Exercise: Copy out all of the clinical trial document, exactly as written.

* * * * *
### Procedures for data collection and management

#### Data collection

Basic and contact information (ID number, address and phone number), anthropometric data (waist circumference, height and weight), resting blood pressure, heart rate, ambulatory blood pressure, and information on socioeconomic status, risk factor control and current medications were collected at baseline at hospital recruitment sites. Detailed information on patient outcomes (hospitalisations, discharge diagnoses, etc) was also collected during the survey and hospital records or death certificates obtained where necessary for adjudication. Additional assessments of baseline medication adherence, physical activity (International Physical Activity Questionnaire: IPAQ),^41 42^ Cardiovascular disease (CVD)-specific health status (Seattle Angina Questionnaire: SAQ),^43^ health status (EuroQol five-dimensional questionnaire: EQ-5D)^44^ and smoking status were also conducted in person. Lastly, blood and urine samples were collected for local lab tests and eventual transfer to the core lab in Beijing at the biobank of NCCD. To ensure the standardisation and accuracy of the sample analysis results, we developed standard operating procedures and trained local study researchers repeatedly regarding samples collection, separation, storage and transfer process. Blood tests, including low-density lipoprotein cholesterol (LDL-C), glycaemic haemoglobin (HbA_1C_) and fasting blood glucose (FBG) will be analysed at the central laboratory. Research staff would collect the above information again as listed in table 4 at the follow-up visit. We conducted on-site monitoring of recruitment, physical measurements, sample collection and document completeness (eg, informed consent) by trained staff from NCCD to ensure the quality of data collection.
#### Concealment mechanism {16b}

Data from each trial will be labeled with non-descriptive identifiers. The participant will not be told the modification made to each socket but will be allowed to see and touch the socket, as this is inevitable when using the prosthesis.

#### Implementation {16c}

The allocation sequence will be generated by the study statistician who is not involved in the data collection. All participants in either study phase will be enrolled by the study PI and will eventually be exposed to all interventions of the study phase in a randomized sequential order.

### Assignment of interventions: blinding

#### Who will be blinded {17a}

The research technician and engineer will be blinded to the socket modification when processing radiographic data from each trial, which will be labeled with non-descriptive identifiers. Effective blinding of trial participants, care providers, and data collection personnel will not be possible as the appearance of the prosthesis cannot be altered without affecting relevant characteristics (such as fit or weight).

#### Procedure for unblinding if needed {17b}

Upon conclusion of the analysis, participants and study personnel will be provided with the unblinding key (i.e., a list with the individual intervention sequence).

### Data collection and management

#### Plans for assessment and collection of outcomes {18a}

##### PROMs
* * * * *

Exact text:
### Procedures for data collection and management

#### Data collection

Basic and contact information (ID number, address and phone number), anthropometric data (waist circumference, height and weight), resting blood pressure, heart rate, ambulatory blood pressure, and information on socioeconomic status, risk factor control and current medications were collected at baseline at hospital recruitment sites. Detailed information on patient outcomes (hospitalisations, discharge diagnoses, etc) was also collected during the survey and hospital records or death certificates obtained where necessary for adjudication. Additional assessments of baseline medication adherence, physical activity (International Physical Activity Questionnaire: IPAQ),^41 42^ Cardiovascular disease (CVD)-specific health status (Seattle Angina Questionnaire: SAQ),^43^ health status (EuroQol five-dimensional questionnaire: EQ-5D)^44^ and smoking status were also conducted in person. Lastly, blood and urine samples were collected for local lab tests and eventual transfer to the core lab in Beijing at the biobank of NCCD. To ensure the standardisation and accuracy of the sample analysis results, we developed standard operating procedures and trained local study researchers repeatedly regarding samples collection, separation, storage and transfer process. Blood tests, including low-density lipoprotein cholesterol (LDL-C), glycaemic haemoglobin (HbA_1C_) and fasting blood glucose (FBG) will be analysed at the central laboratory. Research staff would collect the above information again as listed in table 4 at the follow-up visit. We conducted on-site monitoring of recruitment, physical measurements, sample collection and document completeness (eg, informed consent) by trained staff from NCCD to ensure the quality of data collection.
#### Concealment mechanism {16b}

Data from each trial will be labeled with non-descriptive identifiers. The participant will not be told the modification made to each socket but will be allowed to see and touch the socket, as this is inevitable when using the prosthesis.

#### Implementation {16c}

The allocation sequence will be generated by the study statistician who is not involved in the data collection. All participants in either study phase will be enrolled by the study PI and will eventually be exposed to all interventions of the study phase in a randomized sequential order.

### Assignment of interventions: blinding

#### Who will be blinded {17a}

The research technician and engineer will be blinded to the socket modification when processing radiographic data from each trial, which will be labeled with non-descriptive identifiers. Effective blinding of trial participants, care providers, and data collection personnel will not be possible as the appearance of the prosthesis cannot be altered without affecting relevant characteristics (such as fit or weight).

#### Procedure for unblinding if needed {17b}

Upon conclusion of the analysis, participants and study personnel will be provided with the unblinding key (i.e., a list with the individual intervention sequence).

### Data collection and management

#### Plans for assessment and collection of outcomes {18a}

##### PROMs